For my postdoctoral work, I joined the lab of Bruce Spiegelman at Harvard Medical School, where I continued to work on mitochondrial biology, but with a focus on adipose tissue and bioenergetics. The work in my own lab is a direct extension of the research I started there. The Spiegelman lab was a great environment, and I learned a lot about myself as a person and the type of scientist I wanted to be. Most importantly, I learned the importance of focusing on one problem at a time and trying to solve it to the highest molecular resolution of my ability. Detailed focus on a biological problem does not make for myopic research. On the contrary, a diversity of scientific outgrowth appears naturally as you dive deep, provided, of course, that you are not dogmatic in your thinking. A single manuscript cannot contain an entire body of work. However, a multitude of papers, each building upon the findings of the previous ones, is a style of science that I have found to be incredibly satisfying and an approach that my trainees also appear to take satisfaction in.
Of course, this style of science does not suit everyone’s taste; the style of science that investigators pursue will be heavily influenced by their funding environment and available resources, and the capabilities of their trainees. After a move to a new city or institute, it takes time to familiarize oneself with the local research network and the collaborative opportunities available. Once settled in, with more resources and funding secured and a familiarity with the local research community, one can cast a wider scientific net and take on riskier projects. Therefore, considering all these distinct variables, I have personally found it beneficial, and maybe even necessary, to focus the scope of my research program early on, starting slow and gradually spreading out to different areas of biology.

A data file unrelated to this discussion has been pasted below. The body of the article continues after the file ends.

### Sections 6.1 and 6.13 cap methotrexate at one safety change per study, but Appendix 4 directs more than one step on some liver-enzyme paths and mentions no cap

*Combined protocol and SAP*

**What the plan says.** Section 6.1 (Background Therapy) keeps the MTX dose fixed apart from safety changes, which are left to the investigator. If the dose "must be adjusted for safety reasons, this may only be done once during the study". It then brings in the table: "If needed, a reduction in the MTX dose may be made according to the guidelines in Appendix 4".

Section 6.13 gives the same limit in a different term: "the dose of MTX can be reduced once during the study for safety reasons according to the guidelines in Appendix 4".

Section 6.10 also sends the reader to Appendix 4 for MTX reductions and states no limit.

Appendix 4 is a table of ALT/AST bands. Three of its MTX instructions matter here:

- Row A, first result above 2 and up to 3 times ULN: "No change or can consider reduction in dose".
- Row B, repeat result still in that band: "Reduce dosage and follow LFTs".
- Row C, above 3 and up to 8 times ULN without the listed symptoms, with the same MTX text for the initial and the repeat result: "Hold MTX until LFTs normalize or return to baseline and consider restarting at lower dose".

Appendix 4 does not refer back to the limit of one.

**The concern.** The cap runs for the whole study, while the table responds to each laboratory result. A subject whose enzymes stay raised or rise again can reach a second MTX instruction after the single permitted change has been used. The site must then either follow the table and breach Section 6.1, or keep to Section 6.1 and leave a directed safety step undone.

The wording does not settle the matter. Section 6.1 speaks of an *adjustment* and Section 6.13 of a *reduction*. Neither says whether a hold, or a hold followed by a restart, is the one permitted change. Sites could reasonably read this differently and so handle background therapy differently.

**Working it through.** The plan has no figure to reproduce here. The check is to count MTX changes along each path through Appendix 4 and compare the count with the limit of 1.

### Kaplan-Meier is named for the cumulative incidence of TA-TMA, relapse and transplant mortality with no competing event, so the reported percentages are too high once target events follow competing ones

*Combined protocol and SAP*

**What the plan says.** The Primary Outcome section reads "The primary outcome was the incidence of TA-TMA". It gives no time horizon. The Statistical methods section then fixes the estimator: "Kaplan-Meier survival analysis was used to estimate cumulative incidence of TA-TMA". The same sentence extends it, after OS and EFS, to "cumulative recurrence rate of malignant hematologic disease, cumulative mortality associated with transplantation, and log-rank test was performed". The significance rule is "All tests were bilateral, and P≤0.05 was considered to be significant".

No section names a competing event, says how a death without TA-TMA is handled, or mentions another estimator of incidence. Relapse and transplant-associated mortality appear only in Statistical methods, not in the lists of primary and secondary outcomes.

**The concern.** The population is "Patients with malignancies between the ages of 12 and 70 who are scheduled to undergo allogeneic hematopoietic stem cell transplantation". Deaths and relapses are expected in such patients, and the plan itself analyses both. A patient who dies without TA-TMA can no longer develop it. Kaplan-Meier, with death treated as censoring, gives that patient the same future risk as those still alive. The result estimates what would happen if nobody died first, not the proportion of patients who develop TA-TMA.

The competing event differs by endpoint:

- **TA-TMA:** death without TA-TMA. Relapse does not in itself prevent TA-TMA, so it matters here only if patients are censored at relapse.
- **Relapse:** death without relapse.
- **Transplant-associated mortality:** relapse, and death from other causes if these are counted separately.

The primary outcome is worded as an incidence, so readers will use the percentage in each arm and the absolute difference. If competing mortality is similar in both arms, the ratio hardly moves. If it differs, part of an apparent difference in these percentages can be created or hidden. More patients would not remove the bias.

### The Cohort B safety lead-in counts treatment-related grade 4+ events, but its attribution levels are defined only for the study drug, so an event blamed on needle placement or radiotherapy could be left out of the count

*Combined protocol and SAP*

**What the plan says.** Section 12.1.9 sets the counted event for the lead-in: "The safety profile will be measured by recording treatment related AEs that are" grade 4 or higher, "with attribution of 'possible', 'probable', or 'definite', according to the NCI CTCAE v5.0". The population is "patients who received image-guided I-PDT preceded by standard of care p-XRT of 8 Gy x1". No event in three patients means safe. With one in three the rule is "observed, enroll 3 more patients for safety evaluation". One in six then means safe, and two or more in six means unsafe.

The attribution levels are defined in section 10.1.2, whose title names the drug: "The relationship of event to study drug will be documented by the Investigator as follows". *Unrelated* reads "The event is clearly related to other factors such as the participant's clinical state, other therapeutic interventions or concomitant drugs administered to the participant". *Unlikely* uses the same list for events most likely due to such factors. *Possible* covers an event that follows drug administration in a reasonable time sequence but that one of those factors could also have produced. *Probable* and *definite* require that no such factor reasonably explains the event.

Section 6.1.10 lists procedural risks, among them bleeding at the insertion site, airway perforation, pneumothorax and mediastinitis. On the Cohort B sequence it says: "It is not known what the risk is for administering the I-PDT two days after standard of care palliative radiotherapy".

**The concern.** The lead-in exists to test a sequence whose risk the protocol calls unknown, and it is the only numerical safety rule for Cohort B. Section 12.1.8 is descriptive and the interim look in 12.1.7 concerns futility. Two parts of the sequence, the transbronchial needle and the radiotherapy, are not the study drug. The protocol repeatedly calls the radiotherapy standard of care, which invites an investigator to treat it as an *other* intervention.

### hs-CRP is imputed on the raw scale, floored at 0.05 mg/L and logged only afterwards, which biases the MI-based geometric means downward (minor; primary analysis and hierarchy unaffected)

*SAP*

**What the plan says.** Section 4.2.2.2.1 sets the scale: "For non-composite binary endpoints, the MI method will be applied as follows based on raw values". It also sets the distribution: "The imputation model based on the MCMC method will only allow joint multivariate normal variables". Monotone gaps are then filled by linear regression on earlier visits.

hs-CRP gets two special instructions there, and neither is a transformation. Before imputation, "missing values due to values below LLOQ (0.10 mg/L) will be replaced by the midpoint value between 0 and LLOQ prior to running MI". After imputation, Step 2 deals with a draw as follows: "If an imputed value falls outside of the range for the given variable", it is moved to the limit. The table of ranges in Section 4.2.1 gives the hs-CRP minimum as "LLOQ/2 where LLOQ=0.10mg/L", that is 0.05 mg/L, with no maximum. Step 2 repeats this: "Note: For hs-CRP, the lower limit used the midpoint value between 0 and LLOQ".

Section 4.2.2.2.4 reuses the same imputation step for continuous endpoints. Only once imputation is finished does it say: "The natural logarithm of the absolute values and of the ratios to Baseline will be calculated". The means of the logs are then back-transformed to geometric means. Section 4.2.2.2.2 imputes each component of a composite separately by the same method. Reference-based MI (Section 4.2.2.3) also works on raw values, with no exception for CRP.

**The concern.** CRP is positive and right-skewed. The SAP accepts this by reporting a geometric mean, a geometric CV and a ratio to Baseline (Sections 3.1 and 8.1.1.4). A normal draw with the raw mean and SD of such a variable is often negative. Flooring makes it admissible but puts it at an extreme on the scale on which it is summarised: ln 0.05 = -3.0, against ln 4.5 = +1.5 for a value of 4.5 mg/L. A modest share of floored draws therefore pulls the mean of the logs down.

I started my lab in 2018 with one research assistant and one trainee. Currently, my lab hovers between four and six people, and most trainees work on some aspect of the same pathway. In 2019, the first major paper that came out of our lab, on creatine transport in thermogenic adipocytes and obesity, was published in Nature Metabolism (L. Kazak et al. Nat Metab 1, 360–370; 2019). This paper was incredibly important because it gave the lab a good start within the first year. No doubt, it played important roles in speaker invitations to conferences, grant success and stimulating a high calibre of trainees applying to my lab.
New research areas in the lab can be traced back to our starting point: creatine biology in thermogenic adipose tissue. This type of focus has been successful for us so far, because although all trainees have independent research projects, there is room for synergy if they choose. This approach has also benefited troubleshooting in the lab and has catalysed scientific partnerships within the lab. My advice for late-stage postdocs or early faculty is to choose a biological problem that is important to you and to focus on solving one problem at a time. I would strongly advise against spreading yourself thinly, especially at the start of your career. In my experience, to obtain grants, the community needs to see that you can take a problem and solve it, and to do this well, you need to focus.